A playground from garbage
For Daniele Pario Perra, “low cost” does not have to mean cheap. Instead, the artist focuses on the most efficient use of resources, ranging from materials and energy to invested efforts.
While normally associated with low quality, low cost does not have to be shoddy: A sole focus on cost often ignores the added cultural value of human capital. Capital contained in the work of craftsmen, that is, who supply us with indispensable goods and services – even in a largely industrialized world.
For the past twelve years, Italian artist Daniele Pario Perra has scoured all of Europe for examples of what he calls “spontaneous creativity.” Intrigued by ingenious solutions for everyday problems, based on few resources and easily available materials, he has also conducted several workshops and lectures on this matter, culminating in the publication of two books that catalogue a tremendous amount of inventions.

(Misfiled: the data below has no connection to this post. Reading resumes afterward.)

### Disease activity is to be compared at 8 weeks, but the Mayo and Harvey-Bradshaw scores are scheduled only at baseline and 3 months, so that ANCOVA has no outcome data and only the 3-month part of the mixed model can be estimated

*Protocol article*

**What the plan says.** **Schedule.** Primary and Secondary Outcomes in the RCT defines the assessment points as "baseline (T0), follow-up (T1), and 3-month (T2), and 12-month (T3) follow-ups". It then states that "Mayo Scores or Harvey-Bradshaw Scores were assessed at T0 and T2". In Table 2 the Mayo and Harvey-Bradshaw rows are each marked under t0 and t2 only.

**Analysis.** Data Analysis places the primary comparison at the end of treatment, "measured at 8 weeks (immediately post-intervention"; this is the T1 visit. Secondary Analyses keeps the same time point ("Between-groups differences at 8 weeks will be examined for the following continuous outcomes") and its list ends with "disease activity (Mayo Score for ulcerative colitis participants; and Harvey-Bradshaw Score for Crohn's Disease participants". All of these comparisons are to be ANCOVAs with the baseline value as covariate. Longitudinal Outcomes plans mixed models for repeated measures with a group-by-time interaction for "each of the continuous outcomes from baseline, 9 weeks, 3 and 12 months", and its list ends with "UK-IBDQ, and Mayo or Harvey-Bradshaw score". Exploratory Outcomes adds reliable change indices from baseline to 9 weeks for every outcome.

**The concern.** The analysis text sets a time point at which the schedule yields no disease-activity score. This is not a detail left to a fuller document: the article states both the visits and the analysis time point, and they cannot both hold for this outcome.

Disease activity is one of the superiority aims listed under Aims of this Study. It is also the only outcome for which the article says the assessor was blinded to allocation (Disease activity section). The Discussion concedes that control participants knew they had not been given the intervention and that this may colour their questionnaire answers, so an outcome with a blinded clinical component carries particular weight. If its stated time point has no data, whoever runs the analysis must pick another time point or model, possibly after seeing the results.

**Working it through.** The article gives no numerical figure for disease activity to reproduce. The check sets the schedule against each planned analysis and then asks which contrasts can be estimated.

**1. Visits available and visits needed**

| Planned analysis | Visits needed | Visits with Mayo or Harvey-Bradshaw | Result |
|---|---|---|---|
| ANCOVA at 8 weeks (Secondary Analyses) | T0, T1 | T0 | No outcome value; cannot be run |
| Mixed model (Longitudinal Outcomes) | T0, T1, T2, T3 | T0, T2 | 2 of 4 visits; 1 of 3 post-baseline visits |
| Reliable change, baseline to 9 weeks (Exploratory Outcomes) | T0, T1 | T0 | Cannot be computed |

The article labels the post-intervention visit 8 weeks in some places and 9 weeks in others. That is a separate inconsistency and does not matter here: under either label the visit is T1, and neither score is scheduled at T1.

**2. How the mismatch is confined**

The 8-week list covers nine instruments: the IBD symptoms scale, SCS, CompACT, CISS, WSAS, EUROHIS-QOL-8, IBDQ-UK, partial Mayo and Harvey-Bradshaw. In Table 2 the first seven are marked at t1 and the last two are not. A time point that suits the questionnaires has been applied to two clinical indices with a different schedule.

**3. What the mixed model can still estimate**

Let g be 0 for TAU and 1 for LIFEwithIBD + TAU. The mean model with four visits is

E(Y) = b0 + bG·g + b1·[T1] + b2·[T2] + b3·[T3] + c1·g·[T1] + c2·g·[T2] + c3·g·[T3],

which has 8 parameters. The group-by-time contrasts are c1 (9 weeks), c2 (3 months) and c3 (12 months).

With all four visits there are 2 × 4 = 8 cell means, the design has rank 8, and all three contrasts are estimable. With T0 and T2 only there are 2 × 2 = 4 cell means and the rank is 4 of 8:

Now, The Low Cost Design Park takes his work one step further by turning his research into practice as part of a collaboration with the Abadir Academy of Fine Arts and the Farm Cultural Park. Their stated objective: to reclaim urban wasteland and transform it into public gardens, designed and realized by local citizens. Working with the youngest generation, via a series of child-friendly workshops, the resulting playground made the most of reusing common objects and remodeling them for a variety of new purposes, juxtaposed with easily recyclable materials – without ever compromising on innovation, ingenuity, or imagination.
Read the full article at Bettery Magazine.